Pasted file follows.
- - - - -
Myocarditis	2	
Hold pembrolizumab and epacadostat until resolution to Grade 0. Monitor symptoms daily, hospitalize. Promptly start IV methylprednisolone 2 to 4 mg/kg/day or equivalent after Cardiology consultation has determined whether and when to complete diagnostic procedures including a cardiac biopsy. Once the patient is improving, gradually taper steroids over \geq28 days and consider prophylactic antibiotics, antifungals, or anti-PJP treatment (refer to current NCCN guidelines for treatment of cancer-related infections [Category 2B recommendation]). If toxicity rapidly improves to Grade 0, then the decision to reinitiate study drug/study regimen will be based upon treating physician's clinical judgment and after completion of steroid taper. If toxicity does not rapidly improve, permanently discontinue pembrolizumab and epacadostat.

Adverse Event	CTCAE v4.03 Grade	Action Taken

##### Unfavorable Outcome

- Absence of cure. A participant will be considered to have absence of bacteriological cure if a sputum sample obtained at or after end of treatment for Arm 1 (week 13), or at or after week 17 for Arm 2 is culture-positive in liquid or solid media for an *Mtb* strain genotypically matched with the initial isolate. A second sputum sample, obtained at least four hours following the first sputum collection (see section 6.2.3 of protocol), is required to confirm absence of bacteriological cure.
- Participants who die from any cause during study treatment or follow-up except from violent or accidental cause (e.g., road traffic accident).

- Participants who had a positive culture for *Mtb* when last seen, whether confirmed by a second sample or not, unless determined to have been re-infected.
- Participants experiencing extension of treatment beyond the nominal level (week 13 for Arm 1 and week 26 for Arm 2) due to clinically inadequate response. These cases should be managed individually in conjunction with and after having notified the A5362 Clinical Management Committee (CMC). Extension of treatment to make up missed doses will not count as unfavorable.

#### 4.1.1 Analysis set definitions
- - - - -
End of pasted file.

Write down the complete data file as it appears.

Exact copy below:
Myocarditis	2	
Hold pembrolizumab and epacadostat until resolution to Grade 0. Monitor symptoms daily, hospitalize. Promptly start IV methylprednisolone 2 to 4 mg/kg/day or equivalent after Cardiology consultation has determined whether and when to complete diagnostic procedures including a cardiac biopsy. Once the patient is improving, gradually taper steroids over \geq28 days and consider prophylactic antibiotics, antifungals, or anti-PJP treatment (refer to current NCCN guidelines for treatment of cancer-related infections [Category 2B recommendation]). If toxicity rapidly improves to Grade 0, then the decision to reinitiate study drug/study regimen will be based upon treating physician's clinical judgment and after completion of steroid taper. If toxicity does not rapidly improve, permanently discontinue pembrolizumab and epacadostat.

Adverse Event	CTCAE v4.03 Grade	Action Taken

##### Unfavorable Outcome

- Absence of cure. A participant will be considered to have absence of bacteriological cure if a sputum sample obtained at or after end of treatment for Arm 1 (week 13), or at or after week 17 for Arm 2 is culture-positive in liquid or solid media for an *Mtb* strain genotypically matched with the initial isolate. A second sputum sample, obtained at least four hours following the first sputum collection (see section 6.2.3 of protocol), is required to confirm absence of bacteriological cure.
- Participants who die from any cause during study treatment or follow-up except from violent or accidental cause (e.g., road traffic accident).

- Participants who had a positive culture for *Mtb* when last seen, whether confirmed by a second sample or not, unless determined to have been re-infected.
- Participants experiencing extension of treatment beyond the nominal level (week 13 for Arm 1 and week 26 for Arm 2) due to clinically inadequate response. These cases should be managed individually in conjunction with and after having notified the A5362 Clinical Management Committee (CMC). Extension of treatment to make up missed doses will not count as unfavorable.

#### 4.1.1 Analysis set definitions